"[F]ederal courts are precluded from exercising jurisdiction over challenges to state tax assessments, regardless of the type of relief sought." Bernard v. Village of Spring Valley, 30 F.3d 294, 297 (2d Cir. 1994) (citing Long Island Lighting Co. v. Brookhaven, 889 F.2d 428 (2d Cir. 1989). The Second Circuit explains: "While it is the Tax Injunction Act that prevents federal courts from giving injunctive relief, or declaratory relief, as long as there is a plain, speedy and efficient remedy in state court, it is the principle of comity that prevents a taxpayer from seeking damages in a § 1983 action if a plain, adequate, and complete remedy may be had in state court." Long Island Lighting, 889 F.2d at 431 (citations omitted).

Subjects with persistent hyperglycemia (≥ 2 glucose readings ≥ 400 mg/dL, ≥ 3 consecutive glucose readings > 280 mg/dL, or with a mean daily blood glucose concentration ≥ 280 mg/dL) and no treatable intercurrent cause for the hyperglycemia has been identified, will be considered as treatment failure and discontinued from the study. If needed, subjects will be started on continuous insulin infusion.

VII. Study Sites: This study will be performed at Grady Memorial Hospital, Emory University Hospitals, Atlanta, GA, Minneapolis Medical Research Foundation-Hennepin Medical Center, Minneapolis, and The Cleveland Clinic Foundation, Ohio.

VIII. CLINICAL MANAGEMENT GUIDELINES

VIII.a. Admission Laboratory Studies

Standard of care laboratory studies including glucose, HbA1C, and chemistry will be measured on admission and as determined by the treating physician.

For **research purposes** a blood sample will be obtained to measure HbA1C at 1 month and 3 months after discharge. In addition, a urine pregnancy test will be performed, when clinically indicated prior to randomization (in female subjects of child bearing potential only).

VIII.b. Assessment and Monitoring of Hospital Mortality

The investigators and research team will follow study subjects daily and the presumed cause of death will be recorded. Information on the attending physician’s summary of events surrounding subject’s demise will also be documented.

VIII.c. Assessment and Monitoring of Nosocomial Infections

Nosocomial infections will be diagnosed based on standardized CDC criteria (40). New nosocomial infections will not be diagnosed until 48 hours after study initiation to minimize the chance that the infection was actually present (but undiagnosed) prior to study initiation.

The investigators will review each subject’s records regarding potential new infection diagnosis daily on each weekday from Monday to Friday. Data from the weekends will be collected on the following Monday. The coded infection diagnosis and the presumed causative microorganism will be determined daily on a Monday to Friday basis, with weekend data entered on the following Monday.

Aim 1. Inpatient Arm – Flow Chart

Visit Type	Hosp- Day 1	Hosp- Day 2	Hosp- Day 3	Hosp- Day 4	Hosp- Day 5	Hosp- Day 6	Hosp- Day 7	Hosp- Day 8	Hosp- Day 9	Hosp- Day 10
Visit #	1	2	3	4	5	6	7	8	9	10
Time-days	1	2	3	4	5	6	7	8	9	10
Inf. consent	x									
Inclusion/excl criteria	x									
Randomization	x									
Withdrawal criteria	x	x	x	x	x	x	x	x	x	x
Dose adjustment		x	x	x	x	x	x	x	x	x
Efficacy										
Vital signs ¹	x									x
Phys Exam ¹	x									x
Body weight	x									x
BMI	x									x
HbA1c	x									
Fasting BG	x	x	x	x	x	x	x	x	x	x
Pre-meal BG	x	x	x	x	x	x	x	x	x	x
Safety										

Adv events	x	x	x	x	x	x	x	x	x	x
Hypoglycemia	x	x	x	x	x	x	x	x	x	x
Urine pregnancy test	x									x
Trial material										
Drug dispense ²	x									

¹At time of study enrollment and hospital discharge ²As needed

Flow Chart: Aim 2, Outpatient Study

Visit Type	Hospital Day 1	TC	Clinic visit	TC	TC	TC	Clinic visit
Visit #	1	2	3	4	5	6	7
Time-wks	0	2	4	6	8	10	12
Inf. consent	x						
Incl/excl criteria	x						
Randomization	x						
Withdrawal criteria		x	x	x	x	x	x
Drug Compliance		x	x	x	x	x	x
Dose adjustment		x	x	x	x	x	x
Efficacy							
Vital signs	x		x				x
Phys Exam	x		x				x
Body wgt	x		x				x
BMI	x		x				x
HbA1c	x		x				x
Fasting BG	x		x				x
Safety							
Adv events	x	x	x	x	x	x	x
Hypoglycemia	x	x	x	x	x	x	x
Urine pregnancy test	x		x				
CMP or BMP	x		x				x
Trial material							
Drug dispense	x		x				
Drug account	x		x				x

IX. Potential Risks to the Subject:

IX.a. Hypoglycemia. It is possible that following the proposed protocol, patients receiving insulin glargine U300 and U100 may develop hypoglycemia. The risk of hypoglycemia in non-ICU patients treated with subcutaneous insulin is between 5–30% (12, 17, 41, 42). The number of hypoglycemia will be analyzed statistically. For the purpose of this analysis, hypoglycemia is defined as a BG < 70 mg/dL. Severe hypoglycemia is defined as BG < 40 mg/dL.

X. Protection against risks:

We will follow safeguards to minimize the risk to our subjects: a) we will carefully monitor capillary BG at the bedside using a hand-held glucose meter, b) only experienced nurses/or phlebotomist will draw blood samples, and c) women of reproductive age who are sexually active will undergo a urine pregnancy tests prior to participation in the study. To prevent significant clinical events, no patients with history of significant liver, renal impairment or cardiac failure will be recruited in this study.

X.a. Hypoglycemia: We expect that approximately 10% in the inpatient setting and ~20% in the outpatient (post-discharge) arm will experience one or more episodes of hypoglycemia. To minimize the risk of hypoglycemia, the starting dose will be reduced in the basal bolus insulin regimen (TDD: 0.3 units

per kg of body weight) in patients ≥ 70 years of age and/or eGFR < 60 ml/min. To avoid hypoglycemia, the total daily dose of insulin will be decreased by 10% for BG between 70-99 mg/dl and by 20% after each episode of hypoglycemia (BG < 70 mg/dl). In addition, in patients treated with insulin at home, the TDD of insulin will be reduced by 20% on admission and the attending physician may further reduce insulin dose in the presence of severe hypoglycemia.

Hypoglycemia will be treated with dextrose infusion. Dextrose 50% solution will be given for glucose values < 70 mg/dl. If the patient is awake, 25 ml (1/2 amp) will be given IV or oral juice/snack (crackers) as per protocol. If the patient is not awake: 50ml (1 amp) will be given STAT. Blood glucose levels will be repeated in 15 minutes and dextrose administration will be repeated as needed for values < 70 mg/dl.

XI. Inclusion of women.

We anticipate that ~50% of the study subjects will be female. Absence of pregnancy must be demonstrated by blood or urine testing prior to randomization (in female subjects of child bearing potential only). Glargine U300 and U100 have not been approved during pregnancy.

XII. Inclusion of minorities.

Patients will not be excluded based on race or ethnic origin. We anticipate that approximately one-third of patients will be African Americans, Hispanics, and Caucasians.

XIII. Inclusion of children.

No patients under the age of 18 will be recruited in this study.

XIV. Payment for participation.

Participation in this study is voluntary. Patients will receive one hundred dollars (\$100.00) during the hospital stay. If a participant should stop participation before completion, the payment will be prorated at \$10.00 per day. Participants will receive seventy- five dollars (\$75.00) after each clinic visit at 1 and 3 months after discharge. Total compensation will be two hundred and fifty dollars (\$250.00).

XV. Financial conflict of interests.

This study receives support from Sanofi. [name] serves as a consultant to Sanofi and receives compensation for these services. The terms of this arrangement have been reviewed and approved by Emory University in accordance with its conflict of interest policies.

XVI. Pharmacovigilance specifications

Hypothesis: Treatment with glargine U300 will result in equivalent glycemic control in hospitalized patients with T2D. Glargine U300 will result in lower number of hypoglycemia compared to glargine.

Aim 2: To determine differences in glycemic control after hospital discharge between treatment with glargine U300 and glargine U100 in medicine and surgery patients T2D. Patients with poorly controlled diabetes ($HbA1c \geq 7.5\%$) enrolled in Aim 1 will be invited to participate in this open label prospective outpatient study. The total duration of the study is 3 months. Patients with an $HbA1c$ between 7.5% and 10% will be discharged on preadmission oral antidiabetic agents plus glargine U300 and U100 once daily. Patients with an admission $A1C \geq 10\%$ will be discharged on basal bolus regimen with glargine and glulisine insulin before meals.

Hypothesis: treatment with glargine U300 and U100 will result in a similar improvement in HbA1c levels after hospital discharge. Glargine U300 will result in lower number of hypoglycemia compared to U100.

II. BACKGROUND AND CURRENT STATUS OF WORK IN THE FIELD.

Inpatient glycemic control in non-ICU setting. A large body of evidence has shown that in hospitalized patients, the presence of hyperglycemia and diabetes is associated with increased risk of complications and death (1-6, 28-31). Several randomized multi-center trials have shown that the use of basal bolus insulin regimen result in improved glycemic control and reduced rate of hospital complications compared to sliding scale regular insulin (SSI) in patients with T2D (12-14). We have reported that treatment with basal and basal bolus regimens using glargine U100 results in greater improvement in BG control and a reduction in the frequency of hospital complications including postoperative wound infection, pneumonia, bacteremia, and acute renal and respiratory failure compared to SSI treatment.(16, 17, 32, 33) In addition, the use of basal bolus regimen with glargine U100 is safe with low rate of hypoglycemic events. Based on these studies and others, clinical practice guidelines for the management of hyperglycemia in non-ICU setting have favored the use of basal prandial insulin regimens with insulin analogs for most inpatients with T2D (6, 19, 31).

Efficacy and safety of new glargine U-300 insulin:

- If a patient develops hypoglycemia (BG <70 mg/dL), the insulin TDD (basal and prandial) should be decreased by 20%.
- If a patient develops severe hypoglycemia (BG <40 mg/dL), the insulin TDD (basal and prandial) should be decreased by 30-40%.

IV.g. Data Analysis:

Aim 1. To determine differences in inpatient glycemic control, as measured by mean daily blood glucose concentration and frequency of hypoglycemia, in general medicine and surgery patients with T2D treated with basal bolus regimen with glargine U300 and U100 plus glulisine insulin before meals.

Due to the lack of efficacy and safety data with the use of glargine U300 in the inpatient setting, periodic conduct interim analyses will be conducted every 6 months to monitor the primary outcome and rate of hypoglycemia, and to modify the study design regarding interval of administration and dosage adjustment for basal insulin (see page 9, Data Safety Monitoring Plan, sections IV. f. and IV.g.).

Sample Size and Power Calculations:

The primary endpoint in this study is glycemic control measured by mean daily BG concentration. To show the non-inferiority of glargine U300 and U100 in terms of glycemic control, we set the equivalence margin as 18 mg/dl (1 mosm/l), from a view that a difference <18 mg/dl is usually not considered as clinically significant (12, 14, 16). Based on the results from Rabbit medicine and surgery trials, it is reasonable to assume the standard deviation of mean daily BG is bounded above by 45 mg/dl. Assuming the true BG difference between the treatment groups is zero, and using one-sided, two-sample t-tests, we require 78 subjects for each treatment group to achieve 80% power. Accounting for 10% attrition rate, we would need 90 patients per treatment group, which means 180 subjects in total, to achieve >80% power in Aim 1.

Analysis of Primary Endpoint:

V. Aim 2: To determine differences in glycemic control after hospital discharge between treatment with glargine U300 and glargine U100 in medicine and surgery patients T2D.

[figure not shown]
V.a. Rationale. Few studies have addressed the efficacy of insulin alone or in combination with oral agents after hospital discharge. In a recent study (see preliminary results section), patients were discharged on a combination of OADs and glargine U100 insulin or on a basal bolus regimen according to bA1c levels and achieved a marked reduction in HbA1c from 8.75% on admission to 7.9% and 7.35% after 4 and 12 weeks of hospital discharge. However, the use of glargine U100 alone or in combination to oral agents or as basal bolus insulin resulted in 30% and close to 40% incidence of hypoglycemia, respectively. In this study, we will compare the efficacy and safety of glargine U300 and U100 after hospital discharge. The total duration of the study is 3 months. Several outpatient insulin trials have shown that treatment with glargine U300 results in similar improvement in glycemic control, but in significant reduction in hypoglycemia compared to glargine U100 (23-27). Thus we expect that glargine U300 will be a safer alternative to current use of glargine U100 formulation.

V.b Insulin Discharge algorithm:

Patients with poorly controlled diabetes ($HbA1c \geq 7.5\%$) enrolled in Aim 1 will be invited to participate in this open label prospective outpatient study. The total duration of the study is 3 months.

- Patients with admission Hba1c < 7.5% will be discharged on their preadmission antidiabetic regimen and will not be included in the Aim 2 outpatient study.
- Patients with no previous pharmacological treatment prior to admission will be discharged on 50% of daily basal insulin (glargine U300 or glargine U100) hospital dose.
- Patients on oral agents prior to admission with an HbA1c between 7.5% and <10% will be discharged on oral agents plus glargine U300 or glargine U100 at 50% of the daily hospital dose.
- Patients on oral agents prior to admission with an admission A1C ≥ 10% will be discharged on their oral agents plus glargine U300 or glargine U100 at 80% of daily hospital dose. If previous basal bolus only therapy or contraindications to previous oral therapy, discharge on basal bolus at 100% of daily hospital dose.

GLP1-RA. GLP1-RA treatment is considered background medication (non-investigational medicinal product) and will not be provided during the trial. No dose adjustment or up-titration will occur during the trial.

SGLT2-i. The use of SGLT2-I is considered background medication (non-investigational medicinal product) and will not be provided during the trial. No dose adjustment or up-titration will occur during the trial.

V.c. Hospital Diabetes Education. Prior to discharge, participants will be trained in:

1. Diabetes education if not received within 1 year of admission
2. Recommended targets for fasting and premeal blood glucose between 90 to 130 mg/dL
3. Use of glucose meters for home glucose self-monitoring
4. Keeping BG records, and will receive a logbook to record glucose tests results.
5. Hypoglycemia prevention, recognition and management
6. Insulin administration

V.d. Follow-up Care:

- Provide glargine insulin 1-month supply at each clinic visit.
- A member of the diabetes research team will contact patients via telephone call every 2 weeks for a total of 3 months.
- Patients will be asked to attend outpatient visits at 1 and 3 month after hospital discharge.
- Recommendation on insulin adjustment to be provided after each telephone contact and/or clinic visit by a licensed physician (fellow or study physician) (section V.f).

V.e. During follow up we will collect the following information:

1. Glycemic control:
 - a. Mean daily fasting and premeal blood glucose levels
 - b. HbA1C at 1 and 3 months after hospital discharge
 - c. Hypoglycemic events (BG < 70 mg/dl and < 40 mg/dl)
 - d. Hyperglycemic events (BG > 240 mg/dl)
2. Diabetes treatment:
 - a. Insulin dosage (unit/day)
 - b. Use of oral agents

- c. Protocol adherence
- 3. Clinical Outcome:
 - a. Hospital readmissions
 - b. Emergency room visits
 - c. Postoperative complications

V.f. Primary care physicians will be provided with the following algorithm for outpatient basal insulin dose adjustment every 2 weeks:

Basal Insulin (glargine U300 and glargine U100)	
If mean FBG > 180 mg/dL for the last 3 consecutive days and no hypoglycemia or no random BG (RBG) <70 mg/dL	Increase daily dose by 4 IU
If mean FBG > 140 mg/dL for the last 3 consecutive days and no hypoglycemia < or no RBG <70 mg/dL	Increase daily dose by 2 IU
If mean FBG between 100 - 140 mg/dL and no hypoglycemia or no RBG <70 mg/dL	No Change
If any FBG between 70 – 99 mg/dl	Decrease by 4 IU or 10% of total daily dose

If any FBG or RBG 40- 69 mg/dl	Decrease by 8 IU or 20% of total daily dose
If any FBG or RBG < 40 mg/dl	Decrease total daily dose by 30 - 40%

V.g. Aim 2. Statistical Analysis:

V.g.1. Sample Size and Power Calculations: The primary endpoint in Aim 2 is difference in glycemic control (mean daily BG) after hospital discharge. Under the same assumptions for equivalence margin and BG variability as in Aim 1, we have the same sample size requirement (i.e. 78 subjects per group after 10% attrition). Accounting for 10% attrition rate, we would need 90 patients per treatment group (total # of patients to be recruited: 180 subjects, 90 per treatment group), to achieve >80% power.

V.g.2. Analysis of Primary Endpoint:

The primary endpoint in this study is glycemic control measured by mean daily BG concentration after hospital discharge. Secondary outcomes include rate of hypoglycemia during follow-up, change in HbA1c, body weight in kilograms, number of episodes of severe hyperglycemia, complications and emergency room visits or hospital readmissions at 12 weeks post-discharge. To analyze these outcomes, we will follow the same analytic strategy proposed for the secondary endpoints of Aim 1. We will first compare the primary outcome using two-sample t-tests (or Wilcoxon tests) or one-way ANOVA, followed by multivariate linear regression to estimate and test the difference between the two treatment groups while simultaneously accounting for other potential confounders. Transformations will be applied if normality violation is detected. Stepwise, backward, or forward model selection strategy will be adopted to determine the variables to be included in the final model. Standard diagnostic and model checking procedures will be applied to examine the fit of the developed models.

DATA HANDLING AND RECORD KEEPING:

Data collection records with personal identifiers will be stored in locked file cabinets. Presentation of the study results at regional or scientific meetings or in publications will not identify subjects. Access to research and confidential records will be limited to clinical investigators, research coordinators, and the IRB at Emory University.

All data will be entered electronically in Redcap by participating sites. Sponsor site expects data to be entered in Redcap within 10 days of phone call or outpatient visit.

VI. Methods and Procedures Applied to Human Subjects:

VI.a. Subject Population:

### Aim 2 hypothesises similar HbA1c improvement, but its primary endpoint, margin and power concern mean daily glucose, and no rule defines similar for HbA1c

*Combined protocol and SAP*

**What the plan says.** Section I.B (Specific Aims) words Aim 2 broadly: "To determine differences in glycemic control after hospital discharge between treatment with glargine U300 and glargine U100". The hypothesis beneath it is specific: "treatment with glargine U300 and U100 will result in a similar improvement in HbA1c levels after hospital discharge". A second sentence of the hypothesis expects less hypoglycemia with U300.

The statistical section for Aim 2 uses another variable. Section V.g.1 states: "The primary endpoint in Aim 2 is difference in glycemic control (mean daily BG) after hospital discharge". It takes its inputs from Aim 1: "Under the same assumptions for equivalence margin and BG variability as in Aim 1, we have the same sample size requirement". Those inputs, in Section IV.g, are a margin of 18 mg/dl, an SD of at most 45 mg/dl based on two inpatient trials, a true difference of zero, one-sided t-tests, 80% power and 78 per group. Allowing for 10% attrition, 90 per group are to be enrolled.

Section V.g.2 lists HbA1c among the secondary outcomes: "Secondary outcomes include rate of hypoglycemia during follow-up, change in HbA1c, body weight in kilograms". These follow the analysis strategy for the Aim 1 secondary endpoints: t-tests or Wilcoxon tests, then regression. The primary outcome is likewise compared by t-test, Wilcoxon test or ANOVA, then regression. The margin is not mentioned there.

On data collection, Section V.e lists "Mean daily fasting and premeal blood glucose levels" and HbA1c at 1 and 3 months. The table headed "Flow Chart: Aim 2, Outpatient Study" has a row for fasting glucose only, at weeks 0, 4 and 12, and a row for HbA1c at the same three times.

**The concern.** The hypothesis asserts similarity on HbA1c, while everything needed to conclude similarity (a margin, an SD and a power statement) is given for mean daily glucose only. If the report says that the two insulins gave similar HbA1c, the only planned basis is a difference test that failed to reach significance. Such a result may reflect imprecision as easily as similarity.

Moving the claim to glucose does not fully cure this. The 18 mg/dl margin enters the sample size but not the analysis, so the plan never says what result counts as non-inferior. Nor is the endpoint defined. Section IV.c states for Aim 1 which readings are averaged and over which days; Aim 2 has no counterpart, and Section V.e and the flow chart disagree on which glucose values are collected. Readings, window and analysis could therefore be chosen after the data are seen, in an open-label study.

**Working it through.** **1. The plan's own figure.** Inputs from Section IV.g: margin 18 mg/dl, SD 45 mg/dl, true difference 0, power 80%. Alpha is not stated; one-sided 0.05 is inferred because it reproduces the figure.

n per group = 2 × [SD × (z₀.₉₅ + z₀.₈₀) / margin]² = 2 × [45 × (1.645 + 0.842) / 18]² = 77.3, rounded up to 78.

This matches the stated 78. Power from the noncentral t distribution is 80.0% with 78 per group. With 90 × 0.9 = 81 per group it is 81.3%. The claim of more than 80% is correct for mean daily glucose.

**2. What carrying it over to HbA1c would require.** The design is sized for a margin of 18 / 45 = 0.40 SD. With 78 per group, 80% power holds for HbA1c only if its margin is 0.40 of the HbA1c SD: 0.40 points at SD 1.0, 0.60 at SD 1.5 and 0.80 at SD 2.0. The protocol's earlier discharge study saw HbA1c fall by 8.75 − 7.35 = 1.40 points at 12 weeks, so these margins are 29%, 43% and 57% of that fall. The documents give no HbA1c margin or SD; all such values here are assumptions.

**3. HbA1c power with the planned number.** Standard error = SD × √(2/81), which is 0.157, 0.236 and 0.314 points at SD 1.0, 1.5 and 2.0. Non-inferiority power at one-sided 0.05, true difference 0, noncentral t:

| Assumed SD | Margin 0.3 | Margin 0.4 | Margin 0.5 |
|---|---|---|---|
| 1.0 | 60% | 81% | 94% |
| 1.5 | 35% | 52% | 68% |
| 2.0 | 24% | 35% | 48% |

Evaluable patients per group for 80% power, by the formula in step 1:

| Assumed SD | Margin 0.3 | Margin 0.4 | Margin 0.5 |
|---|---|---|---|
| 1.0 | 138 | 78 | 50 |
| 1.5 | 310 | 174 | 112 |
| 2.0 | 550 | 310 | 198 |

The Tax Injunction Act ("TIA"), 28 U.S.C. §1341, provides in full:

The district courts shall not enjoin, suspend or restrain the assessment, levy or collection of any tax under State law where a plain, speedy and efficient remedy may be had in the courts of such State.

The TIA "has its roots in equity practice, in principles of federalism, and in recognition of the imperative need of a State to administer its own fiscal operations." Tully v. Griffin, Inc., 429 U.S. 68, 73 (1976). A State's need to administer its fiscal operations "was the principal motivating force behind the act: ... [the TIA] was first and foremost a vehicle to limit drastically federal district court jurisdiction to interfere with so important a local concern as the collection of taxes." Rosewell v. LaSalle Nat. Bank, 450 U.S. 503, 522 (1981) (citations omitted).

The comity doctrine as applied in state taxation cases is "[m]ore embracive than the TIA."*fn3